I still remember the Christmas Eve night (December 24) of 1959, when I endeavored to locate a drinking/carousing buddy of mine (Joe Bryant) who I thought may be attending a Christmas Eve service at the Calvary Baptist Church in Harlingen, Texas.  To make a long story short, I did not find him there but was exposed to several Christians who tried repeatedly to awaken me to my need for Christ, presentations that I could not understand since they would not emphasize good works as the key to achieving eternal life.


Frankly, I had never been a “church-goer” (“religiously inclined”) in my life and truly had no personal knowledge of the Bible.  Still, the efforts expended on my behalf while visiting the church that evening gave me pause, which I expressed to Joe when I located him driving around Harlingen later that night.  I was then quite surprised to see what appeared to be a complete deflation in appearance and demeanor of my buddy Joe.  As he settled down behind the wheel of his vehicle, he proceeded to tell me that salvation was completely by faith in Christ apart from any good works.  It dawned on me that if Joe was “saved,” such could not be the result of sustainable good works; therefore, I finally understood that salvation isn’t based on a person’s works, but only upon the work (sacrifice) of Christ on the cross, which could only be acquired by faith.


Realizing (i.e. via the work of the Spirit of God [John 16:7-11]) that mankind is completely unable to accomplish any kind or type of work that will secure eternal life, it was then apparent why, by God’s grace and love for His creation, it became necessary for Christ to come and “pay the price” for the sins of mankind while on the cross of Calvary, as seen in the following passages of Scripture.


And you He made alive, who were dead in trespasses and sins . . . even when we were dead in trespasses, made us alive together with Christ (by grace you have been saved).

(Ephesians 2:1, 5)


Therefore by the deeds of the law no flesh will be justified in His sight, for by the law is the knowledge of sinBut now the righteousness of God apart from the law is revealed, being witnessed by the Law and the Prophets, even the righteousness of God, through faith in Jesus Christ, to all and on all who believe. For there is no difference; for all have sinned and fall short of the glory of God, being justified freely by His grace through the redemption that is in Christ Jesus, whom God set forth as a propitiation [payment: 1 John 2:2; 4:10] by His blood, through faith. (Romans 3:20-25a)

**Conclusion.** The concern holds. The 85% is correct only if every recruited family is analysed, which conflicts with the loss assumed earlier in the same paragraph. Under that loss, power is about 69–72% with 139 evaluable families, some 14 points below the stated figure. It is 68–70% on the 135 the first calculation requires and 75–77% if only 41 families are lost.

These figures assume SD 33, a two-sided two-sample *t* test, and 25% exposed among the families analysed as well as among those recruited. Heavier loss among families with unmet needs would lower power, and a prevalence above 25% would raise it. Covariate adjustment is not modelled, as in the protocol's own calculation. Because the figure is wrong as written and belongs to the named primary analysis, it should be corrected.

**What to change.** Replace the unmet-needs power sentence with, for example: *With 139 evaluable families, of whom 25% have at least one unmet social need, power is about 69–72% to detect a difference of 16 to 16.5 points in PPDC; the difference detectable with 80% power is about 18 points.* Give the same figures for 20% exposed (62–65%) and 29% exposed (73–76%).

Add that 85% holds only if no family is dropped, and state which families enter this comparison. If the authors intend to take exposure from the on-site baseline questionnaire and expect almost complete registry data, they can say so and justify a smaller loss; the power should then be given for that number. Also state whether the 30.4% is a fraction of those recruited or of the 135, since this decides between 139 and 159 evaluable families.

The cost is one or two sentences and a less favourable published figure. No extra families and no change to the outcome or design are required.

For by grace you have been saved through faith, and that not of yourselves; it is the gift of God, not of works, lest anyone should boast. (Ephesians 2:8, 9)


Later that night/early morning of Christmas Day of 1959 while home and laying on my back in bed, the truth of God’s salvation invitation again crossed my mind.  It was then that I made the decision to trust only in Christ and His work on the Cross of Calvary for my eternal salvation; and then, looking straight up to the ceiling, as if to heaven, I expressed my decision to God and turned over and went to sleep.


(It is important to note that the precise moment a person is “saved” [i.e., granted eternal life with Christ] is the precise moment that the person decides to trust in Christ for his/her eternal salvation.  It is not when a person executes any form of prayer to God, for such a prayer can only follow and express the essential decision of trust.)


Upon awakening the next morning, I was never the same.  My thoughts, desires, intentions, interests, and attitudes began to change.  As my interests in the activities of my past and present life waned, I found that I was more interested in the life to come – a position in which I am even more immersed in today.


Philippians 3:10-14


That I may know Him and the power of His resurrection, and the fellowship of His sufferings, being conformed to His death, if, by any means, I may attain to the resurrection from the deadNot that I have already attained, or am already perfected; but I press on, that I may lay hold of that for which Christ Jesus has also laid hold of meBrethren, I do not count myself to have apprehended; but one thing I do, forgetting those things which are behind and reaching forward to those things which are ahead, I press toward the goal for the prize of the upward call of God in Christ Jesus.